•    Set the platform such that as you sit on it the tops of your thighs are parallel with the floor

•    From the seated position place your toes against the wall and assume your squat stance

•    Take a breath into the belly, Spread the floor, lift your big toes and stand

•    Try to sit back onto the platform without “plopping” down onto it and return to the standing position once again

•    Once you can repeat this 2-3 times in a row without “plopping” down you are ready to move onto the next progression

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PROGRESSION #5: WALL SQUAT (PARTNER)

•    This time begin standing with your toes against the wall in your squat stance

•    Breath into the belly, spread the floor, lift the big toes, push your hips back and maintain a good arch in your spine

•    You will notice that at ¾ of the way down you will have to use your hip flexor muscles to pull you down 

•    This is where it gets tough!  Your partner will have to spot you from behind and keep you from falling backwards – your partner’s job is to push you forward enough so that you can pull yourself down to parallel… you want to get used to your hip flexors working hard here!

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PROGRESSION #6: WALL SQUAT (SOLO)

•    Once you feel comfortable enough, try this without your partner

•    Note that this is the exact form you will use with the bar on your back – you must master this exercise before moving on!

•    You may pick this up right away, or you may have to practice 2 sets of 3 reps on this each day for as long as a couple of weeks to master it – either way, stay with it because it will pay you back down the road!

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PROGRESSION #7: MODIFIED FRONT SQUAT

•    Once you have mastered the wall squat place an empty barbell across your shoulders and extend your arms out straight with your thumbs up to the ceiling and at eye level
•    Now squat like you’ve been practicing against the wall: breath into the belly, spread the floor, lift the toes, push the hips back and maintain a great spinal arch
•    The purpose of the bar here is to give you some feedback as to whether you are falling forward or not – if the bar rolls off your shoulders you are falling forward – check your weight distribution and keep working on it!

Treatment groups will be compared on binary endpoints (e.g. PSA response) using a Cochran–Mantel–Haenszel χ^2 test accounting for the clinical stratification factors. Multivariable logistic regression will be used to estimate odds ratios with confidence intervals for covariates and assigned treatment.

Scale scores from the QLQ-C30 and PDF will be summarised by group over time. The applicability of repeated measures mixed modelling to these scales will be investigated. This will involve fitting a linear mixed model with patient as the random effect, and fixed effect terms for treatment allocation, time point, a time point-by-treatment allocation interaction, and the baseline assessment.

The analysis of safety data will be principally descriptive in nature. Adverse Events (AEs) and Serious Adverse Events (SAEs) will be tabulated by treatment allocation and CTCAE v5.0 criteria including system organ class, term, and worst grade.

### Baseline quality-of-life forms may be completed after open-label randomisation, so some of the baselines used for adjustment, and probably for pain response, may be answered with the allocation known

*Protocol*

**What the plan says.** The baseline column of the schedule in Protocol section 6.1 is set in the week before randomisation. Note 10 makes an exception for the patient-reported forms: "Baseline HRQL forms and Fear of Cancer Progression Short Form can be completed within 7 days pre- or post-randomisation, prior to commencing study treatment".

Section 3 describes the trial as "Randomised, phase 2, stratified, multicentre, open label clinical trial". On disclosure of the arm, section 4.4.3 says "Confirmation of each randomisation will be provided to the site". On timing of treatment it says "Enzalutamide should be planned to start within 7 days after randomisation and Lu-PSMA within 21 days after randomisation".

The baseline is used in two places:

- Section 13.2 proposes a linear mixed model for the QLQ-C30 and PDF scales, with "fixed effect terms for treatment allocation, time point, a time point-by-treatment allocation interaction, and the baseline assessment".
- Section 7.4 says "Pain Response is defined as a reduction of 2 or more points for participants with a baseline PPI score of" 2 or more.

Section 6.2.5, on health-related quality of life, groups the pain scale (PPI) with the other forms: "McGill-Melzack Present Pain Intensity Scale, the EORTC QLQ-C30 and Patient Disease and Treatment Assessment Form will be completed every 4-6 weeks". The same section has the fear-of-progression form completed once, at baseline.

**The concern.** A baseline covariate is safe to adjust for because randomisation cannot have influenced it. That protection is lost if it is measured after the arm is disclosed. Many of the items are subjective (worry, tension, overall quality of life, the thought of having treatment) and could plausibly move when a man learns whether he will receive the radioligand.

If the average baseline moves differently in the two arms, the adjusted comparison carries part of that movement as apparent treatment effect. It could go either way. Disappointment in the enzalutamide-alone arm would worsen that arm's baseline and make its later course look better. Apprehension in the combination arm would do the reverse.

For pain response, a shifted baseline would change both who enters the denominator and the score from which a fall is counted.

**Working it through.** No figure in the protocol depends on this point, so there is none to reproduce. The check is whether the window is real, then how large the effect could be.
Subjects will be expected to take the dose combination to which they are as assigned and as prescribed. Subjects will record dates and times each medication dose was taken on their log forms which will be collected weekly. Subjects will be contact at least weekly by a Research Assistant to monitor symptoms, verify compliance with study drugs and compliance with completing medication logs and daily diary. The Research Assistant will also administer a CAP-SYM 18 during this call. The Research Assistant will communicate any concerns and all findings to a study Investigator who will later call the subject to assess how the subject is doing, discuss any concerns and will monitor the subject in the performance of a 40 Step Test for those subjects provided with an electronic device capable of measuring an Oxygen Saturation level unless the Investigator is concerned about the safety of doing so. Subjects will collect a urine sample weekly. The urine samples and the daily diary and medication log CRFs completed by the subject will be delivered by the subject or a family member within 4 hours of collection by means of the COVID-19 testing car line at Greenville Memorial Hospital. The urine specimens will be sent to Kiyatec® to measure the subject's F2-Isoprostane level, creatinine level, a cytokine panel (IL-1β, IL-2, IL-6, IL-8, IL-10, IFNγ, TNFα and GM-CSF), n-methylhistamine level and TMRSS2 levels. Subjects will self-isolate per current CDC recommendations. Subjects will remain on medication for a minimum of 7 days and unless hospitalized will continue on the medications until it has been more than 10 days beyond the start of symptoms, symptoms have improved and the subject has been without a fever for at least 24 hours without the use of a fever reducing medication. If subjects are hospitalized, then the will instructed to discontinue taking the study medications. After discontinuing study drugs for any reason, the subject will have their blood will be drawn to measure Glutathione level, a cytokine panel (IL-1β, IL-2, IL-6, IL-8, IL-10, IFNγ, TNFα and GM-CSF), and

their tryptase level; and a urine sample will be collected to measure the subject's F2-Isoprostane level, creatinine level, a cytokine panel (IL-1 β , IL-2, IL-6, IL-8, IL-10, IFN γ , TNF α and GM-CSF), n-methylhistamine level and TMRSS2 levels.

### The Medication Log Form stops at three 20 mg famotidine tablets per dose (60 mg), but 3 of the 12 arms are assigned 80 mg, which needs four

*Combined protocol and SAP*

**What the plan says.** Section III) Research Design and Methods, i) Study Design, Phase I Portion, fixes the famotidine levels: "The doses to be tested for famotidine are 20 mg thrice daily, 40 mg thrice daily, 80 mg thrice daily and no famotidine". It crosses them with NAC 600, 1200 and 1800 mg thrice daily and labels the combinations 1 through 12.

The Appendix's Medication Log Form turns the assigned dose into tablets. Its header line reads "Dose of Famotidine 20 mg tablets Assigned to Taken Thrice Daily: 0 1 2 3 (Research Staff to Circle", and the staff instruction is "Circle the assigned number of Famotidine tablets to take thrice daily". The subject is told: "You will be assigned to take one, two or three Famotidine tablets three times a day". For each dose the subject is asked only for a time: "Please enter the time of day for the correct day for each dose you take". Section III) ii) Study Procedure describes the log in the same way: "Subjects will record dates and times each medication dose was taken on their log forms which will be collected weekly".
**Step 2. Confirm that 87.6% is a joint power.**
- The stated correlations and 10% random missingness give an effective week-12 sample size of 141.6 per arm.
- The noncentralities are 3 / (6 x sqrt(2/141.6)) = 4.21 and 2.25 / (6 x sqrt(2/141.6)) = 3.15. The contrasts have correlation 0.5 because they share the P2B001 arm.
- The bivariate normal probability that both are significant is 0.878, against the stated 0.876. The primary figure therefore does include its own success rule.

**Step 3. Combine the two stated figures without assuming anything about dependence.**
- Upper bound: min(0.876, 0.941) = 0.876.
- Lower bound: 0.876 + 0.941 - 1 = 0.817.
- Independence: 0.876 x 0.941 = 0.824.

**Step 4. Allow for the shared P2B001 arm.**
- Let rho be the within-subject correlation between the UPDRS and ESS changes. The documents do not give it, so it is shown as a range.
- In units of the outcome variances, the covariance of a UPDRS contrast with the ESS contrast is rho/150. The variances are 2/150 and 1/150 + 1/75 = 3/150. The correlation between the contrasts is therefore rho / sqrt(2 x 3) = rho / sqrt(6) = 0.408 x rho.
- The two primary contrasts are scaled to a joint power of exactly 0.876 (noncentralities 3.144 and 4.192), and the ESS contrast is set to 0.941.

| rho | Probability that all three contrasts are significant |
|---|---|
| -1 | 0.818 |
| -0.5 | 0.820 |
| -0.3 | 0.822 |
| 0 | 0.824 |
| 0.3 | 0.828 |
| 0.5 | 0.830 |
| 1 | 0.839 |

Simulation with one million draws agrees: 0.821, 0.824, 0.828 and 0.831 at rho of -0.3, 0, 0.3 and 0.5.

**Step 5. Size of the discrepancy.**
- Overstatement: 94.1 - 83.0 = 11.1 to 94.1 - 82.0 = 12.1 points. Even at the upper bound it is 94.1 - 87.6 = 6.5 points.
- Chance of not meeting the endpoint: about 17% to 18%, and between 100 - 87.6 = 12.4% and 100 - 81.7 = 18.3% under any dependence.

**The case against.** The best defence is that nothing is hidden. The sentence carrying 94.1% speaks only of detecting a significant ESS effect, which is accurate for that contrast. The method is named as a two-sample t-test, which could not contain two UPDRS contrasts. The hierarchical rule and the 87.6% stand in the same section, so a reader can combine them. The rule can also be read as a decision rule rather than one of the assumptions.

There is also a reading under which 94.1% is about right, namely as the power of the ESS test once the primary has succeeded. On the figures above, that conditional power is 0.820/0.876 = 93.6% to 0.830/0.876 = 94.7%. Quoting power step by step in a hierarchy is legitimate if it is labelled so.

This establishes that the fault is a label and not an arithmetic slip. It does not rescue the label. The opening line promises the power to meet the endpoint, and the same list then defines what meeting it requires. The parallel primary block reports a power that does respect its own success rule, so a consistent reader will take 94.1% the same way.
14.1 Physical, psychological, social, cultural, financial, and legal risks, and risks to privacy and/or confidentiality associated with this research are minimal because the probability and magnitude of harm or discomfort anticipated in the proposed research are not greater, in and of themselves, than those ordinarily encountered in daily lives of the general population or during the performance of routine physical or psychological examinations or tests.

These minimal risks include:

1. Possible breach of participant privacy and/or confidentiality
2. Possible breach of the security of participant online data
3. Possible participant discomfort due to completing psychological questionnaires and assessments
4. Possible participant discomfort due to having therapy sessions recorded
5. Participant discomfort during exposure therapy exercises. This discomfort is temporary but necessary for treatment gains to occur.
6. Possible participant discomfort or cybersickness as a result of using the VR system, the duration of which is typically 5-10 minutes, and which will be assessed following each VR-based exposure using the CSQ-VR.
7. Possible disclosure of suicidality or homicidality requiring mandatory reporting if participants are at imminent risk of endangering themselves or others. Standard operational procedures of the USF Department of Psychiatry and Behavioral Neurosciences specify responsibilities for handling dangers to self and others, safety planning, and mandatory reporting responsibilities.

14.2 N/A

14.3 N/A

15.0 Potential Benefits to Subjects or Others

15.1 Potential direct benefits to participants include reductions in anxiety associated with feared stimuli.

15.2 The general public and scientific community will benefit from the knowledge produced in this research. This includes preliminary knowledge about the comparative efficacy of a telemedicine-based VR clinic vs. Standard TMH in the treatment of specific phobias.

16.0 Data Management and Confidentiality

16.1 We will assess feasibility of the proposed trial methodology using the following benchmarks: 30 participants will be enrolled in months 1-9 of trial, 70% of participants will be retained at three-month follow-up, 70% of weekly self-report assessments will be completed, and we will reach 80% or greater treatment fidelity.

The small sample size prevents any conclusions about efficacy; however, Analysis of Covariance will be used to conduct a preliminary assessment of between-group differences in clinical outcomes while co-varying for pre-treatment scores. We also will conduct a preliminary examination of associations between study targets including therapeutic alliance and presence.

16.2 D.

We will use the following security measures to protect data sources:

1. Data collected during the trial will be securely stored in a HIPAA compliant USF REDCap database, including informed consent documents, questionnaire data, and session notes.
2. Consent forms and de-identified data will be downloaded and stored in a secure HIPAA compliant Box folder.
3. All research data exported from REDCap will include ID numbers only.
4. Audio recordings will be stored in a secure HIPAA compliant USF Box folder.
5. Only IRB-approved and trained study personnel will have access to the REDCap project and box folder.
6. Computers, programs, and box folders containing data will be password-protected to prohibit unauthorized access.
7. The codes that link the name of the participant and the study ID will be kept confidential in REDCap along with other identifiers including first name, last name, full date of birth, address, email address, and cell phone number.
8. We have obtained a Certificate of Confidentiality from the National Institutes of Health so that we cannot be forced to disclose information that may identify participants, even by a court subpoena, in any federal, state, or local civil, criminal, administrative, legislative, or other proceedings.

•    Once you can do this for a set of 2-3 reps in a row you are ready to back squat!

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PROGRESSION #8: HOLDING THE BAR ON YOUR BACK

•    For the back squat, we want a “low bar position”

•    To achieve this, squeeze your shoulder blades together hard – this will create a natural “shelf” for the bar to sit on... The “shelf” is your trapezius and rear deltoid muscles contracting – the bar will sit here comfortably without feeling like you are rubbing your spine with the bar

•    Grip the bar firmly – experiment with the width of your hands for comfort – try to turn your wrists in… they won’t move very much, but by contracting your wrist muscles your wrists will hurt less from the awkwardness of the position

•    Keep your eyes up and push your head back into the bar (like when you try to make your neck look bigger in your team photo)

•    Note that this may feel uncomfortable at first… your wrists and upper back may not be strong enough initially to support much weight in this fashion, but STICK WITH IT, your upper back will grow thick with muscle from supporting weight in this manner – not to mention this is the most advantageous way to hold the bar (in time your spine will thank you)

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PROGRESSION #9: PUTTING IT ALL TOGETHER

•    At this point, having mastered the previous progressions, the back squat should be a breeze

•    Perform your practice sets with no more than 2 reps at a time with light weight until you get the hang of it (have a partner watch you!) and add weight slowly – in time you will have a healthy and impressive physique from all of your hard work!   

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Remember:
Breath into the belly
Spread the floor
Lift the toes
Head back
Great arch
Drive through the heels... and.... Get Strong

PROGRESSION #10: RECHECK YOUR FORM

Gabe Harrington Squat Pro

Topics: barbell back squat, squat progression, Strength Training, Pendulum Rack System, Skill, Pendulum Squat Pro, Squat form